January 2011 Issue
December 19, 2010

Taking the lead to resolve community college issues

Author: Darryl McGrath
Source: NYSUT United
Caption: Alison Doughtie, president of Mohawk Valley Community College Professional Association, is among local leaders who are encouraging colleagues to be proactive in seeking what's best for members and their students. Photo by El-Wise Noisette.

As federal and state education officials continue to rely on community colleges as a critical link in President Obama's plan to increase the national college graduation rate, NYSUT locals are using the bargaining table to help set the correct course for their members and the students they serve.

"Community colleges are under pressure to deliver quality education to a large influx of students," said NYSUT Vice President Maria Neira. "So it's important for faculty to be involved, to ask the right questions and seek positive solutions."

Local leadership was critical when a number of SUNY community colleges were invited to apply for grants of up to $8 million each through the Bill & Melinda Gates Foundation. The applications are part of a $35 million effort by the foundation to identify community college students at risk of dropping out and improve graduation rates.

Several local leaders raised questions about the haste with which the applications had to be reviewed and signed by campus administrators and the campus local. Among them were Charles Clarke, president of the Monroe Community College Faculty Association; NYSUT Board member Andrew Sako, president of the Faculty Federation of Erie Community College; and Alison Doughtie, president of the Mohawk Valley Community College Professional Association.

"They wanted the heads of the unions to sign off on this without knowing what they were signing off on," Clarke said. Like his colleagues, Clarke wanted to make sure the grant would not impose any adverse work conditions on members or allow the Gates Foundation to dictate matters that should be handled only in negotiations.

"We were not going to change the terms and conditions of our contract for some outside funding source without having a seat at the table," Sako said.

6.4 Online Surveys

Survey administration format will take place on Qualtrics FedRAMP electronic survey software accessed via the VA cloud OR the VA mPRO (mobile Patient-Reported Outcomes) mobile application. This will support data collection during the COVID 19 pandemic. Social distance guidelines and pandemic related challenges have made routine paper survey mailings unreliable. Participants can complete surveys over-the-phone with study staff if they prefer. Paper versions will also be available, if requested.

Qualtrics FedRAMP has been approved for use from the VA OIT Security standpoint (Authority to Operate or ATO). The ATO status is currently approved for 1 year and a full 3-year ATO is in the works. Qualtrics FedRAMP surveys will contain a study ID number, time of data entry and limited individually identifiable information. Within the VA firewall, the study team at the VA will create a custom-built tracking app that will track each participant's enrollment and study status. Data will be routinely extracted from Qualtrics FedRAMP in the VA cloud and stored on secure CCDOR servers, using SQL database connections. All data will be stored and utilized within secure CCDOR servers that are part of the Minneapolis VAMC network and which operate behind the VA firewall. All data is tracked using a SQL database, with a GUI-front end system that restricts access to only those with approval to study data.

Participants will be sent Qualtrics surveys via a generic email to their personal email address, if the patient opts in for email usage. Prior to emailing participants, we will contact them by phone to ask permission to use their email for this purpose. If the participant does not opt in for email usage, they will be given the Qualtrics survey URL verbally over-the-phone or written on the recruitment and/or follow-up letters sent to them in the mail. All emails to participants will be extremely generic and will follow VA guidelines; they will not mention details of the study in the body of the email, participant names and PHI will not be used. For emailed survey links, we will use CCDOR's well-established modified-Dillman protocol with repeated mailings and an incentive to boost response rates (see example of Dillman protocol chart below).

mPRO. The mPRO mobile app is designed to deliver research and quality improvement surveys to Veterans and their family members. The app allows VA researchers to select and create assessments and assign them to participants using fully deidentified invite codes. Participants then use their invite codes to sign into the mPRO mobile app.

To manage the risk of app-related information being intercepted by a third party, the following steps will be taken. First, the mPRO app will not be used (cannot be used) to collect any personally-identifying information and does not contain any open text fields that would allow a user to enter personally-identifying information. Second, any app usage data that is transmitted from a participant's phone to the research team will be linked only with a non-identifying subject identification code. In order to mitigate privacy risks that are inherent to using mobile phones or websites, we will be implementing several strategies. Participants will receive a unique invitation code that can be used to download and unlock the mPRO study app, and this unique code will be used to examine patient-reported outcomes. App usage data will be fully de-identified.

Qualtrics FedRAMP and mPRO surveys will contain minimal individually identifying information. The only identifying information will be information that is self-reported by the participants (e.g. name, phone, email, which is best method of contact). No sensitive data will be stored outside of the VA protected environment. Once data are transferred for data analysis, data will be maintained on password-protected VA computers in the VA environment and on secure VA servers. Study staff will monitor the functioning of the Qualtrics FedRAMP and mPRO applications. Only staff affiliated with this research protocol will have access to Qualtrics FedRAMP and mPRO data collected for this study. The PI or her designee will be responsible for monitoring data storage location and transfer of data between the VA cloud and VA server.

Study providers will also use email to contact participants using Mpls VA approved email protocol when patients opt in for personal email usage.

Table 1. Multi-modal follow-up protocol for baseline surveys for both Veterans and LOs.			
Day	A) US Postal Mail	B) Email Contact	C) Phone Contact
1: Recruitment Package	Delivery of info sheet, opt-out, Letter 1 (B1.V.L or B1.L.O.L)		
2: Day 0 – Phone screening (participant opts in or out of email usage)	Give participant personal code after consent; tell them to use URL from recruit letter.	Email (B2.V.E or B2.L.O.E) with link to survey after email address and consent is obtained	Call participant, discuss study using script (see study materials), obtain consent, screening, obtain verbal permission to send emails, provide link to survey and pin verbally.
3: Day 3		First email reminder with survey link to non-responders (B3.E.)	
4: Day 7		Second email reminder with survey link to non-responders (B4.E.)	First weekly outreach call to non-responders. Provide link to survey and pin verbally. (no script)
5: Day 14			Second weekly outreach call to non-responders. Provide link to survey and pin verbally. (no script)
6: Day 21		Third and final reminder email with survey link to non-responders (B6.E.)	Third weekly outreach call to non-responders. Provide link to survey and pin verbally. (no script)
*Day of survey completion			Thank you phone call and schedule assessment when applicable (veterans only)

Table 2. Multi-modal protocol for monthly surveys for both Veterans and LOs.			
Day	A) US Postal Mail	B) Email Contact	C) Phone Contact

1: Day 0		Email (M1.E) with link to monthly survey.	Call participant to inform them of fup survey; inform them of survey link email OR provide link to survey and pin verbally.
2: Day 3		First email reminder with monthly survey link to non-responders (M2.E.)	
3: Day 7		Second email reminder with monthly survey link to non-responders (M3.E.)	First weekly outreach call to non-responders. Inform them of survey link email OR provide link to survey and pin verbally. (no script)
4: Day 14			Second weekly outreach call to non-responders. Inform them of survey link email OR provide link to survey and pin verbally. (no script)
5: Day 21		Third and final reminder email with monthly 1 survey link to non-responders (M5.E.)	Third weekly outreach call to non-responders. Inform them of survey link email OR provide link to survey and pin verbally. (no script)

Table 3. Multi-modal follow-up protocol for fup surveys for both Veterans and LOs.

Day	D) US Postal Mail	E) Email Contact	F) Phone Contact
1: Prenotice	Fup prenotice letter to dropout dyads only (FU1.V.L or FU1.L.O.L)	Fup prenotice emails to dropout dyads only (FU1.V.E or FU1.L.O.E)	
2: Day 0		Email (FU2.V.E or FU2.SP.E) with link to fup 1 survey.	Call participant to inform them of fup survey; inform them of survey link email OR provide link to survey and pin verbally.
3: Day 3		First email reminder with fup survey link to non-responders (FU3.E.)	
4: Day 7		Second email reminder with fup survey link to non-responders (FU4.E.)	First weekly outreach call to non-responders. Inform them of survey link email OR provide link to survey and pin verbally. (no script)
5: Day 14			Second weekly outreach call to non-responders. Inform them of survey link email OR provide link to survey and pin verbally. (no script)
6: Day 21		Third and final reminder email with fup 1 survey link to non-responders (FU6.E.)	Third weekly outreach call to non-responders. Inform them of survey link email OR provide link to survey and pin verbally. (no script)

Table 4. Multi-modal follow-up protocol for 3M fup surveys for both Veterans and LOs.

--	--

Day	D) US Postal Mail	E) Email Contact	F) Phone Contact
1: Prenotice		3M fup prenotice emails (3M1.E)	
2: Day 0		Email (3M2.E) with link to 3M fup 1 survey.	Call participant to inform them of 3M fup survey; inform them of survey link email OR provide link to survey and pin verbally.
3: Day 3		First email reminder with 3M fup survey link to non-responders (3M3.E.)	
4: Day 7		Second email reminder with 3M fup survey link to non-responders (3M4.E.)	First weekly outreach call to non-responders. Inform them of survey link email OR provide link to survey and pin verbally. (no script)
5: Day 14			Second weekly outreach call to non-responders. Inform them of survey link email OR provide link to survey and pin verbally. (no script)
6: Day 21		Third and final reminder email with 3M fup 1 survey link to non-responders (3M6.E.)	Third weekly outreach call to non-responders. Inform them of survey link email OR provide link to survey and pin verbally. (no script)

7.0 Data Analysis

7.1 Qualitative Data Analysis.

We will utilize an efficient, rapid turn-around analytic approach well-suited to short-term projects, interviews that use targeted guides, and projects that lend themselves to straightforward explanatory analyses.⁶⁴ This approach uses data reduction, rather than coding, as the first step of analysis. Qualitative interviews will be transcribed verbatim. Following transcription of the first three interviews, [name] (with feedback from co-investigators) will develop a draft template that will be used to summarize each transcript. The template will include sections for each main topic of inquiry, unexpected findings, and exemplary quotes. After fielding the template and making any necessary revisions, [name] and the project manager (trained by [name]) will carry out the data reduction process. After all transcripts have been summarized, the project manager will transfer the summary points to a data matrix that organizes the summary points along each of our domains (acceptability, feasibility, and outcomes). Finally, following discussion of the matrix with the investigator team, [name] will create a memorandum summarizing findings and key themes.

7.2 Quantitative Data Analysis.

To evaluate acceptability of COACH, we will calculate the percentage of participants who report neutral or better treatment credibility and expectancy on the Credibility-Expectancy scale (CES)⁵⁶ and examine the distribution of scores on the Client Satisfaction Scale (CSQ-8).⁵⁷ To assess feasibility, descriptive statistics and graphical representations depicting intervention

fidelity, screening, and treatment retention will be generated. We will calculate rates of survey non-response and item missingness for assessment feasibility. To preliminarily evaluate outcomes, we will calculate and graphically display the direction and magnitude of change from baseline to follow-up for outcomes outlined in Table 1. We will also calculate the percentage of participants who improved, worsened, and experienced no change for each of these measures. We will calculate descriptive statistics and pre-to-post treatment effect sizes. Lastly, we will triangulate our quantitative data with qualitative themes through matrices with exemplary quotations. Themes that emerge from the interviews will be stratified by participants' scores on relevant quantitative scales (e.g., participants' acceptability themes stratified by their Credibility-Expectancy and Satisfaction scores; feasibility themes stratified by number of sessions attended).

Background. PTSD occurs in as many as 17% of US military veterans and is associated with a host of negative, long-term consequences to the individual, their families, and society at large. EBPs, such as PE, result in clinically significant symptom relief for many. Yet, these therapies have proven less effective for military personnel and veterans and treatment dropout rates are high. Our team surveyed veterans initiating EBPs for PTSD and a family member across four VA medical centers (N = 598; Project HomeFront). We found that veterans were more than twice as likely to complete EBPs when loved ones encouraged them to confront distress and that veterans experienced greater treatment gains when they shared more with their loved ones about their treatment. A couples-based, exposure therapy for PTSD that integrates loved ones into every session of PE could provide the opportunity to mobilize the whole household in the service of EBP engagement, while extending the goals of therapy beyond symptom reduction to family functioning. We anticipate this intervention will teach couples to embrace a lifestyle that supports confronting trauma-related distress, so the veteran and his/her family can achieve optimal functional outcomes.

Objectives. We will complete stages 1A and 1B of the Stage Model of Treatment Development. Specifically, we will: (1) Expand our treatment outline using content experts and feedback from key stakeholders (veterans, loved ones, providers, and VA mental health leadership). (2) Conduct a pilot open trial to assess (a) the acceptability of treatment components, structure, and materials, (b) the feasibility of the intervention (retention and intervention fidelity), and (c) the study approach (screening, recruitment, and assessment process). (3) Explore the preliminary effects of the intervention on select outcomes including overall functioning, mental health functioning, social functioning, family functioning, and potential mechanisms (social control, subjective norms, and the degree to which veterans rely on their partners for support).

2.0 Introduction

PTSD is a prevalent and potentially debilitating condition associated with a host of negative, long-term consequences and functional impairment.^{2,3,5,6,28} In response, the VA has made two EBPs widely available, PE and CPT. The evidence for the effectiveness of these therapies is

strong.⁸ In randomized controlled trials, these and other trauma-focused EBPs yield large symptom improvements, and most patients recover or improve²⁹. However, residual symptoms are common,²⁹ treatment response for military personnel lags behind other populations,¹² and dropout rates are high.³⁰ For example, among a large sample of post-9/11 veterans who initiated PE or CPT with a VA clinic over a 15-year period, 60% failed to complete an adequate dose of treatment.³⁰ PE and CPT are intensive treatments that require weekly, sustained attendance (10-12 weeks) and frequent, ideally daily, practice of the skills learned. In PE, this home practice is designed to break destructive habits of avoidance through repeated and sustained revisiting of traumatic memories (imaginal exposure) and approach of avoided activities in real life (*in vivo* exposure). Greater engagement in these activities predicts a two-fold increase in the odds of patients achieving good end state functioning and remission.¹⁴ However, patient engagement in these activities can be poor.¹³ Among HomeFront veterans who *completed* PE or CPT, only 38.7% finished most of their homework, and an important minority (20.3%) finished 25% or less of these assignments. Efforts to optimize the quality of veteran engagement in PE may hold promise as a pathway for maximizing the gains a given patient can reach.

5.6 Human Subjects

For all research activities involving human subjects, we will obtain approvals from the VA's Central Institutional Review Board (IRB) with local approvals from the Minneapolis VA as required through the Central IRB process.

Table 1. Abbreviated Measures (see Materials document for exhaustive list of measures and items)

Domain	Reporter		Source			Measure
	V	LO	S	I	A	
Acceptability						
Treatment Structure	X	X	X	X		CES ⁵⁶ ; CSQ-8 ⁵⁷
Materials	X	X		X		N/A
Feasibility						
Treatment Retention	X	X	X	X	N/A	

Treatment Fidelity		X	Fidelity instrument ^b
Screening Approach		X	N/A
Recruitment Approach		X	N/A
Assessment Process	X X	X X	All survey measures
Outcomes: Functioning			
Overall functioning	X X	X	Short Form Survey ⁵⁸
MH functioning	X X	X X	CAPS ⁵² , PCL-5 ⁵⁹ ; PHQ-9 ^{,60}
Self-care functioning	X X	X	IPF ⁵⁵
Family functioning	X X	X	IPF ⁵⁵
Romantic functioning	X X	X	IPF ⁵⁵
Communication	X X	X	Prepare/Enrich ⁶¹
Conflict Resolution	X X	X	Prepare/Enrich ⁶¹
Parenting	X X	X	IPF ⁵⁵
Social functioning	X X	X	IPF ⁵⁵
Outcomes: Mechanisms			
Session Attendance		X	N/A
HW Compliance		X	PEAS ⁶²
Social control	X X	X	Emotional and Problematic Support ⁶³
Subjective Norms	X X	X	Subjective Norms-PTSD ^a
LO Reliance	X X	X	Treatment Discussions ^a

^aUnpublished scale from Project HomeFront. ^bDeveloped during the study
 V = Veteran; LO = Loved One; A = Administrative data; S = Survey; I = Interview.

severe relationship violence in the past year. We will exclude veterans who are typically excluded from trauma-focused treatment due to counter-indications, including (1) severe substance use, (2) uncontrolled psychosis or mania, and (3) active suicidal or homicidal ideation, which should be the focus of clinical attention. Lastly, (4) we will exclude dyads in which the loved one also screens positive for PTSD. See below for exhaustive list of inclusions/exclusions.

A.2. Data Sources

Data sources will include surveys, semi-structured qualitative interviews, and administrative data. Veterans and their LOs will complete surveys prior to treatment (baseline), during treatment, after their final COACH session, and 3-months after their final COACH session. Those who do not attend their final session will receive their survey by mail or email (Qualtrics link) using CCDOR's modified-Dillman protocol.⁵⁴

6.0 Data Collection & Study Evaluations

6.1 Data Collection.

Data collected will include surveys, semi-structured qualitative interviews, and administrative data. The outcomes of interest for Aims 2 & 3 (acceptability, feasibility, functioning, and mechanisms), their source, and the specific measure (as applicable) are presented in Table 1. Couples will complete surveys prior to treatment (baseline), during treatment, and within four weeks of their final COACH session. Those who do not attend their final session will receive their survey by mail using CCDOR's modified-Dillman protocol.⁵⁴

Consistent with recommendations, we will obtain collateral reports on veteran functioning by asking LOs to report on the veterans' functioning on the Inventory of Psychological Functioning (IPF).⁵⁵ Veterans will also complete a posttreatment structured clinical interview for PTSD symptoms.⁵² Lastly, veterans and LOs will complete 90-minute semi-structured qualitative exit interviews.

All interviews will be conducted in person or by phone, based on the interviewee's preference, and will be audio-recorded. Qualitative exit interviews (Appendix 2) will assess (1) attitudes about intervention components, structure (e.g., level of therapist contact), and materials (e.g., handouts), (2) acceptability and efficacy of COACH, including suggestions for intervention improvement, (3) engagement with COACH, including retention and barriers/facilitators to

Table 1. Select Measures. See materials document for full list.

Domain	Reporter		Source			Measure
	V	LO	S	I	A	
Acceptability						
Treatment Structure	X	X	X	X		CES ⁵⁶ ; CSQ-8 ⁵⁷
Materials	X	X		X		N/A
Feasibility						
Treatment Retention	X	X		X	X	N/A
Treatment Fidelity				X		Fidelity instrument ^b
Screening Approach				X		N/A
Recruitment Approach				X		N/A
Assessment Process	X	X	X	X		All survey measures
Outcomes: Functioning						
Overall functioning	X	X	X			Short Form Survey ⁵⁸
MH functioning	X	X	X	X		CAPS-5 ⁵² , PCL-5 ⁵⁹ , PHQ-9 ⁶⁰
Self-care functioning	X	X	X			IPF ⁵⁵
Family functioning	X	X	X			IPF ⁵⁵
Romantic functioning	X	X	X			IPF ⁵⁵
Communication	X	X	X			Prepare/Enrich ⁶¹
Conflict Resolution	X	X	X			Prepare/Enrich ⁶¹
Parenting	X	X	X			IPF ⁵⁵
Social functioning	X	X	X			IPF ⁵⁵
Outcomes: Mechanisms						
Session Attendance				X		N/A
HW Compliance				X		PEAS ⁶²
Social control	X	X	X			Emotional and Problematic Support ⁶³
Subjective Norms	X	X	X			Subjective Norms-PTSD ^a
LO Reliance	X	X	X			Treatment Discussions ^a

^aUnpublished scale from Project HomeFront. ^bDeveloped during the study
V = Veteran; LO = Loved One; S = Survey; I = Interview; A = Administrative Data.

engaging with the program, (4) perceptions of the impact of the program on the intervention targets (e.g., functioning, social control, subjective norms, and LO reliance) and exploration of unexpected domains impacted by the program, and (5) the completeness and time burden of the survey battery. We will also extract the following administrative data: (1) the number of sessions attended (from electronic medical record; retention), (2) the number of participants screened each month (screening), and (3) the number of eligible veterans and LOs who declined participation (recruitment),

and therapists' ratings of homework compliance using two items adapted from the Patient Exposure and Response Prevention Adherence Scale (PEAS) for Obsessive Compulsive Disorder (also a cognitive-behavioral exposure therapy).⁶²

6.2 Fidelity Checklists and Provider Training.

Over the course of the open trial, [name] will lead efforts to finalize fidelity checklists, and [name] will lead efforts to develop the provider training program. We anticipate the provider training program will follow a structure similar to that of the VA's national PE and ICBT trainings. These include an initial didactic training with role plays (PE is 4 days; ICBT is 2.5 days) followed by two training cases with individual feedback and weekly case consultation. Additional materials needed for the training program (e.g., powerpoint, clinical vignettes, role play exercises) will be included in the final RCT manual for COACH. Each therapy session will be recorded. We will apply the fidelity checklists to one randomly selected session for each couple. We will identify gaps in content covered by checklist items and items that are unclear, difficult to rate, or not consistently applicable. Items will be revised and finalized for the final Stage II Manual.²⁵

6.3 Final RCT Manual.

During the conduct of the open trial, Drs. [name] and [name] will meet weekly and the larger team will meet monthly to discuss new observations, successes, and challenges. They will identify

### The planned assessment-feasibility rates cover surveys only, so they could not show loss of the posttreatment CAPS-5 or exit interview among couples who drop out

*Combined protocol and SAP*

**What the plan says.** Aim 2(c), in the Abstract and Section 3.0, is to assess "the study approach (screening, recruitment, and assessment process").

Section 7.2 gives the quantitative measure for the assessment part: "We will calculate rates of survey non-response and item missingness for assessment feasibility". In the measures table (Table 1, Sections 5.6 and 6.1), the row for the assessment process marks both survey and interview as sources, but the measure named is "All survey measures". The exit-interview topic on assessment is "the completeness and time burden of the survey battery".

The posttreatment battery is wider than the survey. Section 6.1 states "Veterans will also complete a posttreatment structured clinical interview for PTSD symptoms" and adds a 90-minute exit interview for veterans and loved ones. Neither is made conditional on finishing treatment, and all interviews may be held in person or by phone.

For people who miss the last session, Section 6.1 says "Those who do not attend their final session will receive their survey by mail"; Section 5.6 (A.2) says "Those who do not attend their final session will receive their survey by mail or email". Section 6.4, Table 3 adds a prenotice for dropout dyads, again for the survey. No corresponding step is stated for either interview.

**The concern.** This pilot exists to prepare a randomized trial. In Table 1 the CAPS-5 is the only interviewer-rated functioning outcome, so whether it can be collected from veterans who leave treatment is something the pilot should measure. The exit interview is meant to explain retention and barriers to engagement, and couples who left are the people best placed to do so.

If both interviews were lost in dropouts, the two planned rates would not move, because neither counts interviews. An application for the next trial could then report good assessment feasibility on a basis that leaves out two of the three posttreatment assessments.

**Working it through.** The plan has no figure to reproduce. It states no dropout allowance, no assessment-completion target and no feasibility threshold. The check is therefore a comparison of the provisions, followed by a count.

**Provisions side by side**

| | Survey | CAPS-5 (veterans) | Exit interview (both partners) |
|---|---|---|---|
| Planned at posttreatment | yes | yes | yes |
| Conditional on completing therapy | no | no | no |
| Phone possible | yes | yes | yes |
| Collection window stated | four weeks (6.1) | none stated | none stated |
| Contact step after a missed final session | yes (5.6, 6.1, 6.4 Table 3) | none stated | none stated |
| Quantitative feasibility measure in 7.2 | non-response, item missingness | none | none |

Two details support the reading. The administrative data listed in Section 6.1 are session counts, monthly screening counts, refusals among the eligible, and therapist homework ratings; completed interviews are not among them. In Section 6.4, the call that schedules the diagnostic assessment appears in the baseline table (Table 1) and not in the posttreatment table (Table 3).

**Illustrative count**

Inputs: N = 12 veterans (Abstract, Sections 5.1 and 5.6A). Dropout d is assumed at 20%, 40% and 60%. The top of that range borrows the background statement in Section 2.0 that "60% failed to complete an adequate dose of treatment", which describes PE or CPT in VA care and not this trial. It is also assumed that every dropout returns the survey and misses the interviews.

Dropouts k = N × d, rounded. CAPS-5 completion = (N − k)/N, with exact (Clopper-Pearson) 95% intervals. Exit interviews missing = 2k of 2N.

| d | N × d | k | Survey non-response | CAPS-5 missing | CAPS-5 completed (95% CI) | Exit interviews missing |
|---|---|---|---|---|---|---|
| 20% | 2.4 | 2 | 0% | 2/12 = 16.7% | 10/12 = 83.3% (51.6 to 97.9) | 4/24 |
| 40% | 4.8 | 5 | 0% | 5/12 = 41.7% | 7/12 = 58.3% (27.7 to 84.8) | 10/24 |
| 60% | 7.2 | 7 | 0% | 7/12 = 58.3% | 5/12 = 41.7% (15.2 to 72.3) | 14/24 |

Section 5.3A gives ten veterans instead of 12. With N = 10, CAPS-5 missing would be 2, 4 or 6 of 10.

The community colleges sought guidance from NYSUT, and had a chance to confer with Larry Gold, the AFT's national director of higher education, and among themselves at the Community College Conference in October. "NYSUT was great, as usual," Doughtie said.

The funding initiative "allows our locals to explore new and innovative ways to improve graduation rates at a time when community colleges are very attractive options for students looking to advance their education and careers," said NYSUT Vice President Kathleen Donahue.

Leaders came away with advice on questions to ask their campus presidents. In the end, seven community colleges applied for the grants; local leaders who felt it necessary to secure written pledges of protection for their contracts gained tips on obtaining that protection.

At Suffolk Community College, the Faculty Association, headed by NYSUT Board member Ellen Schuler Mauk, is in the first year of a new five-year agreement that will go to August 2015. When the Suffolk management proposed to the Faculty Association that they start negotiations a year early, the local agreed in the spirit of "seize the moment," Schuler Mauk recalled.

"Frankly, we had some leverage," she said. The Faculty Association had already agreed to increase class sizes by two students for one year to meet record-setting enrollments, a change that will continue under the new agreement. Management wanted to continue the class size agreement and, for its part, the Faculty Association wanted to protect its 70 untenured faculty against layoffs.

The result: A first-ever five-year agreement that allows step increases, freezes raises for two years, provides for modest increases in the last two years and protects untenured faculty against layoffs.